In a week where David Cameron called Calais families a 'bunch of migrants' and Google avoided a hefty tax bill, we look at how the government deal with the two topics.
On Tuesday, when questioned by Jeremy Corbyn and John Mcdonnell about Google’s ‘victory’ against the tax man, the Prime Minister responded:
“The idea that those two right honourable gentlemen would stand up to anyone in that regard is laughable. They met with the unions, they gave them flying pickets. They met with the Argentinians, they gave them the Falklands. They met with a bunch of migrants in Calais and said they could come to Britain. The only people they never stand up for are the British people and hard-working taxpayers.”
But this isn’t a piece about the whether David Cameron was wrong to describe the refugees who live in Calais’ camps as a “bunch of migrants” (he was) or an article on how it was Holocaust Memorial Day and an odd date to make the comment (which it was). It is, instead, about how the comment wasn’t really about migrants at all. It was about misplacing the current anger and outrage of a public who have seen Google handed a rather heavily subsidised tax bill.
In reality, it’s tough to know how David Cameron even feels about migrants. He could hate them. He could appreciate the good job they do cleaning his house. He may even look at the pictures of bombed out Damascus or Calais or of bodies on beaches and try to stifle a tear as it rolls down his puffy pink cheek.
Tears don’t win elections though and anger can.
And it’s easier to be mad at migrants. We don’t know them, they don’t speak our language, they look different and they love benefits don’t they? Love a hand out, love taking our taxes, Grrr, nasty migrants. Google on the other hand, oh God, sweet Google, Google can tell us how tall Ronnie Corbett is or how many calories are in a giant Toblerone or hide all the pornography you’re watching from your wife. God bless Google.
But this diversion was not an impromptu attack at Prime Minister’s Questions. This is a political technique called the ‘Dead Cat’ and it’s the political magic trick of our time (and all time, really). It is a simple but incredibly effective trick to redirect rage towards a controversial topic.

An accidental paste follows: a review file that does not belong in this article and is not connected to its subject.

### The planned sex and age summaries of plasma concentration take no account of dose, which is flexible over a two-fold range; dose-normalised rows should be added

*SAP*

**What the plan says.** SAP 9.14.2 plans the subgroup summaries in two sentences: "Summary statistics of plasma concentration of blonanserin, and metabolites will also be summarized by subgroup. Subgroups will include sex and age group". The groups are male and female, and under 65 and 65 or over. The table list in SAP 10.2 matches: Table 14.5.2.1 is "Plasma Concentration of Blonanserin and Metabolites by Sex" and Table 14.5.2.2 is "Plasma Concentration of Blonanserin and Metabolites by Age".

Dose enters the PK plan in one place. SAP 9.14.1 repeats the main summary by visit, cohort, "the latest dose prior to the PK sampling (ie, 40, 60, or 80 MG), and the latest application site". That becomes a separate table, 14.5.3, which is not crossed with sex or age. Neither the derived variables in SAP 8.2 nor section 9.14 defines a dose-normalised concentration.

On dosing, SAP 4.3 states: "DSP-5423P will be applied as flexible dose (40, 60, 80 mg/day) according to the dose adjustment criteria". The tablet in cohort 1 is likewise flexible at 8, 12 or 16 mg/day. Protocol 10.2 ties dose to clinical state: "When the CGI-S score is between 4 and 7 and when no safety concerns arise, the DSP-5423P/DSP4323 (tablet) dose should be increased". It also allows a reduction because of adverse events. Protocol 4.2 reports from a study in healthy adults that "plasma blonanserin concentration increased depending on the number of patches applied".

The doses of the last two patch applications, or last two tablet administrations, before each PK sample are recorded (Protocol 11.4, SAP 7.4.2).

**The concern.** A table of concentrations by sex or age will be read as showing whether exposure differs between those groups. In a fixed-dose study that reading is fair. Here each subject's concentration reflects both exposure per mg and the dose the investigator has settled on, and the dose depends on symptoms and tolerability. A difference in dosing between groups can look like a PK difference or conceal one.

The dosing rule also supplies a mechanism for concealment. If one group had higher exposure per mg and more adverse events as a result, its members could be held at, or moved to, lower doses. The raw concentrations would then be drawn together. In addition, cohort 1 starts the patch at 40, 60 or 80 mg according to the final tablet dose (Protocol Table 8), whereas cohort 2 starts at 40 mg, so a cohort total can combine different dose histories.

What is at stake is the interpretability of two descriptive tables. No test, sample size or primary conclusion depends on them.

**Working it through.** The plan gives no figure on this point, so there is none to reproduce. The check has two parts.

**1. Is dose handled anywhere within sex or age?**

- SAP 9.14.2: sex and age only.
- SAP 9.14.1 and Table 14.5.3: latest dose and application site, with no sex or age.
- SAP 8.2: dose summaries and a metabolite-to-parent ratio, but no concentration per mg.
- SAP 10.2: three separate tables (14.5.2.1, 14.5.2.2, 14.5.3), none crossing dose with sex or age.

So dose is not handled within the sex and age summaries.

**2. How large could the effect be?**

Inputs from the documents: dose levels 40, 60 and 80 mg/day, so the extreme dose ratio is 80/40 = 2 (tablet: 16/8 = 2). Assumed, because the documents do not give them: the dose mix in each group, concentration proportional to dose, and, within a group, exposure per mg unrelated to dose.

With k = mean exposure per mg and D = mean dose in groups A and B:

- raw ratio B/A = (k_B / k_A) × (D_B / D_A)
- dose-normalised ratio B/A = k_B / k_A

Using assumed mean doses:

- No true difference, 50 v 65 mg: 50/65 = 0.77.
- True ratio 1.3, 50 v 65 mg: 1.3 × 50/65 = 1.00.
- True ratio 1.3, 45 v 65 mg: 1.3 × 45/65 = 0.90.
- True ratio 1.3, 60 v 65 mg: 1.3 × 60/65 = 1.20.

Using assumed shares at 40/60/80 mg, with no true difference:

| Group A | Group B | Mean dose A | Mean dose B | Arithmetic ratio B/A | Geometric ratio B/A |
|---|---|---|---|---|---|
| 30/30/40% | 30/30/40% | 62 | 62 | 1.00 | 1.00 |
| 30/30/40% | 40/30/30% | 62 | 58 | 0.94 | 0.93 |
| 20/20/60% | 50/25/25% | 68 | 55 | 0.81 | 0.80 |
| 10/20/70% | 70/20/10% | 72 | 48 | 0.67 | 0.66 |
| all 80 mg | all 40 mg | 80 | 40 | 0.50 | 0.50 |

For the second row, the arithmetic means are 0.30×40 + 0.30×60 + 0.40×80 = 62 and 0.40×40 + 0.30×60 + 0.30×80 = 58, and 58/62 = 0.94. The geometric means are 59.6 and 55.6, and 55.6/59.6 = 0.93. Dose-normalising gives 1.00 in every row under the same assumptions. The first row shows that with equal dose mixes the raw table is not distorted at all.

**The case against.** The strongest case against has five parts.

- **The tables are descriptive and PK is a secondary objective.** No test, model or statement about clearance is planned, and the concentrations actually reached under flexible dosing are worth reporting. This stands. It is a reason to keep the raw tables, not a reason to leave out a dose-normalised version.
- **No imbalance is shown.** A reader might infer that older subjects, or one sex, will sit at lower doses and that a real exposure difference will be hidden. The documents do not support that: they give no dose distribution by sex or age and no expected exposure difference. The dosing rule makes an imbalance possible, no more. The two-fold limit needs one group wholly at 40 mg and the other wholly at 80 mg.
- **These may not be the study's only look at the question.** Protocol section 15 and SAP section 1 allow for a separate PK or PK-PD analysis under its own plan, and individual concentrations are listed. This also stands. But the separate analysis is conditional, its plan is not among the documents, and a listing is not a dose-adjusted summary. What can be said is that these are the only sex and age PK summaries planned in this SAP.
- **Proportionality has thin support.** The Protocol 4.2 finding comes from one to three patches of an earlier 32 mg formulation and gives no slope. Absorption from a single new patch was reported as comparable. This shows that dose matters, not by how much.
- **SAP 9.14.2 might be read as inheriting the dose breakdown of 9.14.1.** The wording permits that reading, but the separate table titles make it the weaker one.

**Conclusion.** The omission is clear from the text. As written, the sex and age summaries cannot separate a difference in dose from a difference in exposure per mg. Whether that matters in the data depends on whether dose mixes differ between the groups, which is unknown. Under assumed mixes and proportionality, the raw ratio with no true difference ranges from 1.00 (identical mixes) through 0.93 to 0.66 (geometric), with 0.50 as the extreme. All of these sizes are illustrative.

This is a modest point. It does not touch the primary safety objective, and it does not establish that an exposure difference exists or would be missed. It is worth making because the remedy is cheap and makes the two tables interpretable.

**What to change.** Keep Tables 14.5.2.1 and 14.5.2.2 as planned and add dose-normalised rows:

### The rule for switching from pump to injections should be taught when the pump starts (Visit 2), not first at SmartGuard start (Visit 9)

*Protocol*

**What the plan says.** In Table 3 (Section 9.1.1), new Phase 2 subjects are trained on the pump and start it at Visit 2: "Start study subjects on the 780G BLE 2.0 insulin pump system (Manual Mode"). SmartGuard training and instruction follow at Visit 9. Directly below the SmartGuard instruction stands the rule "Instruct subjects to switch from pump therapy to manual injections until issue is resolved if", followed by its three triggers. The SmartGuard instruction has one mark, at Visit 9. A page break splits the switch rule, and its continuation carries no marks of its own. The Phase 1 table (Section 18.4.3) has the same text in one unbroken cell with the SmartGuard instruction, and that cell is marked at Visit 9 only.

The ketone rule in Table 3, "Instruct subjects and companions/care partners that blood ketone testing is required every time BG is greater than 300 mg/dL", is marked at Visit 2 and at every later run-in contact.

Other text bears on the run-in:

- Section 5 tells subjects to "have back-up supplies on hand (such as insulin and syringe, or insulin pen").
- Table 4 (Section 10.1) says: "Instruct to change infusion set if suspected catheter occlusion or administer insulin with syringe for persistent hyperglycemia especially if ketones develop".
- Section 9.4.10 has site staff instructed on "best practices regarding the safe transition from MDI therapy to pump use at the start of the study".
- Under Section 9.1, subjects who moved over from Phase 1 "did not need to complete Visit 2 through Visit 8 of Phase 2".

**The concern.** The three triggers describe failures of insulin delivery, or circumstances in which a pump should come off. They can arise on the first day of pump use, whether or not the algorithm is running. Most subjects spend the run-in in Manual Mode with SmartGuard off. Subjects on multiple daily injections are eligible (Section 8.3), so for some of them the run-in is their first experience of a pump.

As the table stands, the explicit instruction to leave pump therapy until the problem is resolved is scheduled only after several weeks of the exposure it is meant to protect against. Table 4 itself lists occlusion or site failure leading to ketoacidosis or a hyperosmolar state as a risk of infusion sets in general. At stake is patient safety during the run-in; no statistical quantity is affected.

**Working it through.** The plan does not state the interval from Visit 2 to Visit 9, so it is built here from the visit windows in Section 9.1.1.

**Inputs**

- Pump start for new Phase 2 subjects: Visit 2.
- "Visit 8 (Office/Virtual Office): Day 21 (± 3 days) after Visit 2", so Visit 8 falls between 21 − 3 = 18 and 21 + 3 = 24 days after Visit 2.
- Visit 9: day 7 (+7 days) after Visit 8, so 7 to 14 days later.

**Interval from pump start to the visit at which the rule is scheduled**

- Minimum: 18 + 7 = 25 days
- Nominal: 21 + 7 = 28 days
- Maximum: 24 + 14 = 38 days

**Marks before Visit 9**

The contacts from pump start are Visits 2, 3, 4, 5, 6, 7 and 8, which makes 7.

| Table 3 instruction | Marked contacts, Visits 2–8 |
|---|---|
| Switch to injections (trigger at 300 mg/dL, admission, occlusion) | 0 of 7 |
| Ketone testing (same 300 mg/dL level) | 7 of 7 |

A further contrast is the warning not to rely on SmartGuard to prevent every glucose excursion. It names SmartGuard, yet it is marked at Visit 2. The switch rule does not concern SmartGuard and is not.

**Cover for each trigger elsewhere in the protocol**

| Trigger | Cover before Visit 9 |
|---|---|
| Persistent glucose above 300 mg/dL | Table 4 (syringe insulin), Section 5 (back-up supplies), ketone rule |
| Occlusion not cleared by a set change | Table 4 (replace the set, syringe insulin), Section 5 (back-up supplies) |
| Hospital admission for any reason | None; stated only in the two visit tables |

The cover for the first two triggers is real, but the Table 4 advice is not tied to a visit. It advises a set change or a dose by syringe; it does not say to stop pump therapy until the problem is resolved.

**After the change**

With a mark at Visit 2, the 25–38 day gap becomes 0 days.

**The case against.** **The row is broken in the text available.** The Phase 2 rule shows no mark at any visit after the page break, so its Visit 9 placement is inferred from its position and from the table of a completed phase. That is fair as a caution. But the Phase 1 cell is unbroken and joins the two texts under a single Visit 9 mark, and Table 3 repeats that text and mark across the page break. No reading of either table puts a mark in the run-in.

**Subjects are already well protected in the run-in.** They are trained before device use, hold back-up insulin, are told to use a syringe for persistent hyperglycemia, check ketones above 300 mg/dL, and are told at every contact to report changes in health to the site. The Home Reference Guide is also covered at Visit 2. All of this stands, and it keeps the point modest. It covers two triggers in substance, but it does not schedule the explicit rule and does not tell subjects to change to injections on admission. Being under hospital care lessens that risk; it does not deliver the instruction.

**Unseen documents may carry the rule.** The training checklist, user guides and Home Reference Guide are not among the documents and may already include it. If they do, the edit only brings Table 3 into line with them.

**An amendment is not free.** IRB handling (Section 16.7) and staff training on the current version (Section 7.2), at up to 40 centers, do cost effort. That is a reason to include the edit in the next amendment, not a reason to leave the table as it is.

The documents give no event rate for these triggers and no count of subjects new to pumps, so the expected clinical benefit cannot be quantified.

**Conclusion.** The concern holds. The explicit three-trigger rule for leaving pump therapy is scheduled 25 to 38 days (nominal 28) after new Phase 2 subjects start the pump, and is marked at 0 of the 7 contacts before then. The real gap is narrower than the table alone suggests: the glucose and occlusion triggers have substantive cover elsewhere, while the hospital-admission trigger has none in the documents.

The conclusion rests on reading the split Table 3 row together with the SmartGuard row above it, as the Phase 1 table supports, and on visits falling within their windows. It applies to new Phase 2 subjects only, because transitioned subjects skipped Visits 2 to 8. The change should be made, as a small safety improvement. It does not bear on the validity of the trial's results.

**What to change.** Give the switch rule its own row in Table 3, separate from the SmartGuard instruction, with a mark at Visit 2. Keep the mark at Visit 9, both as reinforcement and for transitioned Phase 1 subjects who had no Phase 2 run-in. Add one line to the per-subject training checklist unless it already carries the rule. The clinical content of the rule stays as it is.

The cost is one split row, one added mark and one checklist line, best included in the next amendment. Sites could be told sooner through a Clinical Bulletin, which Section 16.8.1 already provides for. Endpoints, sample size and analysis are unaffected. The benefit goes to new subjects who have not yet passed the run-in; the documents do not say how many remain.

It works like such:
Dinner party guests: (outraged at the host) You think Ringo Star was the best Beatle?
Dinner party host: (throws dead cat onto table)
Dinner party guests: Oh God, a dead cat! (Forgetting about Ringo, the guests discuss the dead cat for the rest of the night)
Or, in a country where immigration is a constantly volatile debate the current conversation could be summed up as:
British Public: Yeah, I mean, Google should probably have payed more tax than 130 million pounds. They made, like, 3.4 billion pounds in the UK last year alone
Government: Yeah, true, but you know…..migrants…benefits…British values
British Public: Migrants….MIGRANTS….MIIIIIIIGGGGGGRRRRRAAAAANNTTTTS!
This works because we’re living in the age of Dead Cat Politics. When the banks crashed the economy, it was the public sector that was living outside its means. When the wealthy outsourced their earnings to tax havens, it was those on benefits who were stealing our money. And now that the government’s inability to tackle tax avoidance has been exposed, it’s migrants we should be angry at (not because of their inability to fight tax avoidance, but because they’re migrants and there coming here to take your jobs/women/way of life).
What’s especially odd is that caring about migrants was very fashionable a month or two ago. The Daily Mail and The Sun, spurred on by growing public opinion, briefly opened their pages and their hearts to the idea of helping the refugees. What an inspiring few weeks. But as the public’s interest faded they quickly realised that anger sells more papers than empathy.
And with that the victims became scapegoats again. British life returned to normal.
As I finish this piece I’m reminded of something a mate of mine once said:
“People don’t mind being shit on as long as they can shit on someone else.”
And it seems someone once said something similar to the Prime Minister. Because when Jeremy Corbyn mentioned Google in Parliament all David thought he had to do was hand us a broken umbrella and a cat’s corpse and remind us that there’s a toilet full of people over in Calais who need our attention.
Let’s hope both of them were wrong.